• 54.
    Gulbrandsen, Torea A.
    et al.
    NTNU Norwegian University of Science and Technology, Norway.
    Johnsen, Ingvild A.
    RISE, Innventia, PFI – Paper and Fiber Research Institute.
    Opedal, Mihaela Tanase
    RISE, Innventia, PFI – Paper and Fiber Research Institute.
    Toven, Kai
    RISE, Innventia, PFI – Paper and Fiber Research Institute.
    Øyaas, Karin
    RISE, Innventia, PFI – Paper and Fiber Research Institute.
    Pranovich, Andrey V.
    Åbo Akademi University, Finland.
    Mikkola, Jyri Pekka T.
    Åbo Akademi University, Finland; Umeå University, Sweden.
    Hoff, Bård H.
    NTNU Norwegian University of Science and Technology, Norway.
    Extracting hemicelluloses from softwood and bagasse as oligosaccharides using pure water and microwave heating2015In: Cellulose Chemistry and Technology, ISSN 0576-9787, Vol. 49, no 2, p. 117-126Article in journal (Refereed)
    Abstract [en]

    The objective of the study was to identify conditions for hemicelluloses extraction in oligomeric form. Using microwave assisted hot water extraction (HWE), the effects of both retention time and temperature on hemicelluloses yields, as well as the degree of polymerization (DP) as analyzed by SEC-MALLS, were investigated using both softwood (sawmill shavings) and sugarcane bagasse. The results are discussed in the light of the unavoidable yield-DP compromise resulting from the application of batch mode operations. Nevertheless, significant differences between the two raw materials could be observed, as expected. For softwood shavings, data interpolation indicated that about 50% of the hemicelluloses could be obtained as oligomers at an average DP of 30 when extracted at 183 °C for 5 minutes. For bagasse, longer extraction times seemed optimal. After hot water extraction at 183 °C for 12 minutes, about 62% of the bagasse hemicelluloses were extracted as oligomers at an average DP of about 100.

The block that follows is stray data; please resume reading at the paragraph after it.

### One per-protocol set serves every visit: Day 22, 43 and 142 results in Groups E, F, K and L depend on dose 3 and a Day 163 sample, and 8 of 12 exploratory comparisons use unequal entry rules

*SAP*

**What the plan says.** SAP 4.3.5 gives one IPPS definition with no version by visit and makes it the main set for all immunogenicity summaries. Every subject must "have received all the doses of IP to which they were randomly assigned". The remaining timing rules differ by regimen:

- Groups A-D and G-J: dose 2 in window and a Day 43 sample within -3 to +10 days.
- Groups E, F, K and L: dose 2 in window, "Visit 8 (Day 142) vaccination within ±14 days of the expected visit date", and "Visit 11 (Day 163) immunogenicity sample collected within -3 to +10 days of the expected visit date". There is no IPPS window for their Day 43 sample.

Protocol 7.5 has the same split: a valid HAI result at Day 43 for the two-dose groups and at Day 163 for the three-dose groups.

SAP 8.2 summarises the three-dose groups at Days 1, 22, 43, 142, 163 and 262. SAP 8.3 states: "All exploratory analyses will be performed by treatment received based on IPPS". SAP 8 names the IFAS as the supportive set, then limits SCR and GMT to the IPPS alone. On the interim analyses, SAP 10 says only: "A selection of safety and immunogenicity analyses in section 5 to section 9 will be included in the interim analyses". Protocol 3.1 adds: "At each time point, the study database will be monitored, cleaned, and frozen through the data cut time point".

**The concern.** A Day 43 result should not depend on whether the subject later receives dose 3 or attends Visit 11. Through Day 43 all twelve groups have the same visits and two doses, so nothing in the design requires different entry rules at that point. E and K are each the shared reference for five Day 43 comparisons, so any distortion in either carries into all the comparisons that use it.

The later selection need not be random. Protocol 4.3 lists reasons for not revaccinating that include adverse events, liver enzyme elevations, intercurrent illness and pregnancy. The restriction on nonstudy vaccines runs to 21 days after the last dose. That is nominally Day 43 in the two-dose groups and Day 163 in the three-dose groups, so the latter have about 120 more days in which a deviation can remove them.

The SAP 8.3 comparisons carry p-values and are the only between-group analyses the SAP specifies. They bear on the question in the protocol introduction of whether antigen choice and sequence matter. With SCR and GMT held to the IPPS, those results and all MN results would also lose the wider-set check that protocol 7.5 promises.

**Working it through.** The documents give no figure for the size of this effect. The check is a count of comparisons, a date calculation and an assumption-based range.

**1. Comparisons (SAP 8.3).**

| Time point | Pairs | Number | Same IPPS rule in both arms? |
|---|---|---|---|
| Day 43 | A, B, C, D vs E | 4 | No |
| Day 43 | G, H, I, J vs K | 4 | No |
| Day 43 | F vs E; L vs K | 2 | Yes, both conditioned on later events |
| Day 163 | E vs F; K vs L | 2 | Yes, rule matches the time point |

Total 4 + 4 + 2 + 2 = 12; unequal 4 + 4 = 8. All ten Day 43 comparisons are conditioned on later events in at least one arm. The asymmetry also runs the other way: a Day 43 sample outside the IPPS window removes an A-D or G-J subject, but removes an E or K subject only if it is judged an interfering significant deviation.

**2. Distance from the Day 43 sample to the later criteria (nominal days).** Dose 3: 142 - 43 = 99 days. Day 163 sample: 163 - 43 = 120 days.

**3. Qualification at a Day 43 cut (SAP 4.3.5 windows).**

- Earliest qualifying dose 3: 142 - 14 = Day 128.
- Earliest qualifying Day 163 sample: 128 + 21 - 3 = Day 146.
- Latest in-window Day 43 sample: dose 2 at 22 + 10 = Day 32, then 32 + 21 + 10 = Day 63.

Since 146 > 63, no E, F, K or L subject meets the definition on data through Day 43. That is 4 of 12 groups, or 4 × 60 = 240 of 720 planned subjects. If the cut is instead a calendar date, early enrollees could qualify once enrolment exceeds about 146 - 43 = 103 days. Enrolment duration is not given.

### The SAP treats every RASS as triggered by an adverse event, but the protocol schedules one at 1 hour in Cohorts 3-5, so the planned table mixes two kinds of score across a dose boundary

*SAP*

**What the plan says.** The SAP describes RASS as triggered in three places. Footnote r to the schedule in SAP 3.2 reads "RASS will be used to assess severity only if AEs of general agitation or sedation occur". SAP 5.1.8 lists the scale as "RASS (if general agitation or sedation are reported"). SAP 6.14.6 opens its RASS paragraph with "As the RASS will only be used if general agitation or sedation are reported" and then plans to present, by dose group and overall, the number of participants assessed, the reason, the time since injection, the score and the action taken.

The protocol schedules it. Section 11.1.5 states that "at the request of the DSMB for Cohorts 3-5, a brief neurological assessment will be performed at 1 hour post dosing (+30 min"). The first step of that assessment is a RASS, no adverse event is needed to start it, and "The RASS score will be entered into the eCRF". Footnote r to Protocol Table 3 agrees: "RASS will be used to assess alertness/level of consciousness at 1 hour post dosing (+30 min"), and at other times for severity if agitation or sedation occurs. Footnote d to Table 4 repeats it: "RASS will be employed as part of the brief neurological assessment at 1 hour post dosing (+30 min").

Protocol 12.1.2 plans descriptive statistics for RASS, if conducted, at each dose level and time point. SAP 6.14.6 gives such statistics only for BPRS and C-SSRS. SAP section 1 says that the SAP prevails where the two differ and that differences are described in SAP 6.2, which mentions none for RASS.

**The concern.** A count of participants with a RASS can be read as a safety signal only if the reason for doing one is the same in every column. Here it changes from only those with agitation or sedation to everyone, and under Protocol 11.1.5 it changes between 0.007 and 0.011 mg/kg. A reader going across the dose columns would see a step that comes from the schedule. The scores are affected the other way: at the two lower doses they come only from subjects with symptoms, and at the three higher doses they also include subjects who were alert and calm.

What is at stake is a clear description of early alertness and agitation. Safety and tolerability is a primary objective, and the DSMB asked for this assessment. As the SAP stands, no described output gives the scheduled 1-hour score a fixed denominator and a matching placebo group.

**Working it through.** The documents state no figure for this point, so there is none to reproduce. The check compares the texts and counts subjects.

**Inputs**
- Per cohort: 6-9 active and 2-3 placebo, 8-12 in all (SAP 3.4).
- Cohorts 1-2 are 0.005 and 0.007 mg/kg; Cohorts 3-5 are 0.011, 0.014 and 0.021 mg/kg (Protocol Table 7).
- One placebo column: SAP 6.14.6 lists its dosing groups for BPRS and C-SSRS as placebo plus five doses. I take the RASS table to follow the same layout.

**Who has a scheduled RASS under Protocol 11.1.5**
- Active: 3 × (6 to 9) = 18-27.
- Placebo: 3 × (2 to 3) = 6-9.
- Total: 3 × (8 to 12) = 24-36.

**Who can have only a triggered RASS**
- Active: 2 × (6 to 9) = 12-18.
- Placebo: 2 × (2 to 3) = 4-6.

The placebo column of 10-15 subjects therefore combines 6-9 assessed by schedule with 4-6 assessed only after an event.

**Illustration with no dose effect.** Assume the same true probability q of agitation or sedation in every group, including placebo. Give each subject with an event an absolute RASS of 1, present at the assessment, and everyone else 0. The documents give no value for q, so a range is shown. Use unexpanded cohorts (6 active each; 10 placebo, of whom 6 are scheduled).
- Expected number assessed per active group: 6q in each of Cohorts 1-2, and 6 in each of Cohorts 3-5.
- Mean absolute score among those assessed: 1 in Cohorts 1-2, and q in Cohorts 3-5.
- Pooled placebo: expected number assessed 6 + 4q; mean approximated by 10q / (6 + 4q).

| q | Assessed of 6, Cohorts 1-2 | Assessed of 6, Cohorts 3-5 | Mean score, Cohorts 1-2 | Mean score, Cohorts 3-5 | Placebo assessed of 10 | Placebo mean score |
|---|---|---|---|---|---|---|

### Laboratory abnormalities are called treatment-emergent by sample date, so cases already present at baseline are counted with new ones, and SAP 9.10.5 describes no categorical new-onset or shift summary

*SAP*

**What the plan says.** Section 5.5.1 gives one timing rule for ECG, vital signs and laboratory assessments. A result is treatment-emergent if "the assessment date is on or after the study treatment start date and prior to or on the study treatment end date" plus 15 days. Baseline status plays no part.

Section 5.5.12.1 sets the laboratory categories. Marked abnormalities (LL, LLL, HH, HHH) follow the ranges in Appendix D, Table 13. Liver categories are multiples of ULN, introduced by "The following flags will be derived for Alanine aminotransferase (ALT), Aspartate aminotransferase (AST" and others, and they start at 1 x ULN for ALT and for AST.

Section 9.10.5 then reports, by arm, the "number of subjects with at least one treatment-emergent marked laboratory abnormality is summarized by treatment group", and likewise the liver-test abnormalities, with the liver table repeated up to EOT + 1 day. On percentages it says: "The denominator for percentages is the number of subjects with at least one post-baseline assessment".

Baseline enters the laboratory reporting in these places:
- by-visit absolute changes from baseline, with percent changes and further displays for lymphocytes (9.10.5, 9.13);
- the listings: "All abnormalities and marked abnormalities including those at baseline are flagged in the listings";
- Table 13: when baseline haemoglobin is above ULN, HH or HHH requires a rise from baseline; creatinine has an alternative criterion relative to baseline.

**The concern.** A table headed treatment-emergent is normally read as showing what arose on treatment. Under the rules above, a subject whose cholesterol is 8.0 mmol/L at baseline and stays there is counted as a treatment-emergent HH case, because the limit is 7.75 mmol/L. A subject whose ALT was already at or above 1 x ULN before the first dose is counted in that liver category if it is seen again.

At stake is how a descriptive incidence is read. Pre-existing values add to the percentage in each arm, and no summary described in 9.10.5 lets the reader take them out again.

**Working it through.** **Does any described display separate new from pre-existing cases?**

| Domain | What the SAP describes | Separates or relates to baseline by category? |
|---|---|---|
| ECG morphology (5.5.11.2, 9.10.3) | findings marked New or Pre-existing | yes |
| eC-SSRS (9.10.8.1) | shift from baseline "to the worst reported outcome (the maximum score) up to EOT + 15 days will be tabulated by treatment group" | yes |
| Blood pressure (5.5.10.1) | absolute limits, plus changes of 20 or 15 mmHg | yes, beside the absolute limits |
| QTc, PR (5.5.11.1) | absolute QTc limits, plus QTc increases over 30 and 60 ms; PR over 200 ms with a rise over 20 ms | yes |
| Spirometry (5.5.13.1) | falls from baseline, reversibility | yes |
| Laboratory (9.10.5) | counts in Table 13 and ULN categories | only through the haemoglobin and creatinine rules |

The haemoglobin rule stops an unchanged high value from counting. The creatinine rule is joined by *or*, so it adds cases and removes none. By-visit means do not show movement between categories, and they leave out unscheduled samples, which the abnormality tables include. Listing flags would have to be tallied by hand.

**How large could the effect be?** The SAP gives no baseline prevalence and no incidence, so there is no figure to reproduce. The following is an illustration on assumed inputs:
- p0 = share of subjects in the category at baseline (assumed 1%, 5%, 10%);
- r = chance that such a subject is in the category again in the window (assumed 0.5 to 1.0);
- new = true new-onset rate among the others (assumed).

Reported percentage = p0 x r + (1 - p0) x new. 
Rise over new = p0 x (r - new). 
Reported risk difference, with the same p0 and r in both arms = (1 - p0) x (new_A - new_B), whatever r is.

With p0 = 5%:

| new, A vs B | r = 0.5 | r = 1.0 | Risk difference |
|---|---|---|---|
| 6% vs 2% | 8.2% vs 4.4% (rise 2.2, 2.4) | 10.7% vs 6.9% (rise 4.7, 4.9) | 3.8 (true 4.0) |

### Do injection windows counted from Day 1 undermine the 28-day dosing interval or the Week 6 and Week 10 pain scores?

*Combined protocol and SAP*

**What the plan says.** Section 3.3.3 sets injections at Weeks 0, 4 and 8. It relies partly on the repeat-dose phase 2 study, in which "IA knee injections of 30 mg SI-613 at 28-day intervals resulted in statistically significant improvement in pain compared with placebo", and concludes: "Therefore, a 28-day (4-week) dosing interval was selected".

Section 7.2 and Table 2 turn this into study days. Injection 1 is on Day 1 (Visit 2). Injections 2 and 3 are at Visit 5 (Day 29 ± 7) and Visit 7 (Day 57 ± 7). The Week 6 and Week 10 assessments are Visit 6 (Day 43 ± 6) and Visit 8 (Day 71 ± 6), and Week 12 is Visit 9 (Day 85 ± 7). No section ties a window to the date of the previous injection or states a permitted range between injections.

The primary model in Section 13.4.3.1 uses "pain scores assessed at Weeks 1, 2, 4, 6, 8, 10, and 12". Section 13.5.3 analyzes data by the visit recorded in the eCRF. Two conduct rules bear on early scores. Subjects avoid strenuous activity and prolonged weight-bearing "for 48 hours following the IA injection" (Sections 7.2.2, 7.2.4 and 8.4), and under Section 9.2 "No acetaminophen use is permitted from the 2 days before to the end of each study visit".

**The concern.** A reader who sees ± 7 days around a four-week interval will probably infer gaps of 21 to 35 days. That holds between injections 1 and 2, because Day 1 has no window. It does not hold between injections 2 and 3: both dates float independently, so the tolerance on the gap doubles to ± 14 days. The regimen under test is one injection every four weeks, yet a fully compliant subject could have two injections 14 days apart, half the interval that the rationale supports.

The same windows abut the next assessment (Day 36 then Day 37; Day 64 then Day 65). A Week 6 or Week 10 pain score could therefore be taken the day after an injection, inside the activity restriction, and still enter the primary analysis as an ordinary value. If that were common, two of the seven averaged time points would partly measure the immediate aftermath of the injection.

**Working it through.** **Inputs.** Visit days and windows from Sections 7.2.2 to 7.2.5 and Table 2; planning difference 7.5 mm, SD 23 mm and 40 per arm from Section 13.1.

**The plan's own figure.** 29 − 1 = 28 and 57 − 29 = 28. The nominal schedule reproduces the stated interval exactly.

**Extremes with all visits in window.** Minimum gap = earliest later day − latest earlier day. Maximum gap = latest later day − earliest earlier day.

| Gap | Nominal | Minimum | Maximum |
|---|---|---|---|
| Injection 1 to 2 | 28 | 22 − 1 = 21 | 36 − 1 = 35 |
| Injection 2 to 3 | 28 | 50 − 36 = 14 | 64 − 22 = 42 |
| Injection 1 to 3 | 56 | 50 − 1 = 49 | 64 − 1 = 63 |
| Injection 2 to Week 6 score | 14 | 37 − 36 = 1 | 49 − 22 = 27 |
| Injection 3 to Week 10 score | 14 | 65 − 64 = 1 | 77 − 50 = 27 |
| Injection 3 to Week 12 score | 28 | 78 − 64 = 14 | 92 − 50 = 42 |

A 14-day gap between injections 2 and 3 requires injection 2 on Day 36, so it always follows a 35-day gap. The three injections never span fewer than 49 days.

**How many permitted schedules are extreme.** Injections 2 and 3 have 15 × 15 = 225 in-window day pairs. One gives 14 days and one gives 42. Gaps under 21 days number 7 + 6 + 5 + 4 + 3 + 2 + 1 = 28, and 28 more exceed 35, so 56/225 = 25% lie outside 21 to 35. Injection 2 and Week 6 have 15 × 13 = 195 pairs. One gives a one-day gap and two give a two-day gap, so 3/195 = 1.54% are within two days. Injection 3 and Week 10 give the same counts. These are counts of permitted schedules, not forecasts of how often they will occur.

• 55. Heggset, Ellinor B
    et al.
    Syverud, Kristin
    RISE, Innventia, PFI – Paper and Fiber Research Institute.
    Øyaas, Karin
    RISE, Innventia, PFI – Paper and Fiber Research Institute.
    Novel pretreatment pathways for dissolution of lignocellulosic biomass based on ionic liquid and low temperature alkaline treatment2016In: Biomass and Bioenergy, ISSN 0961-9534, E-ISSN 1873-2909, Vol. 93, p. 194-200Article in journal (Refereed)
    Abstract [en]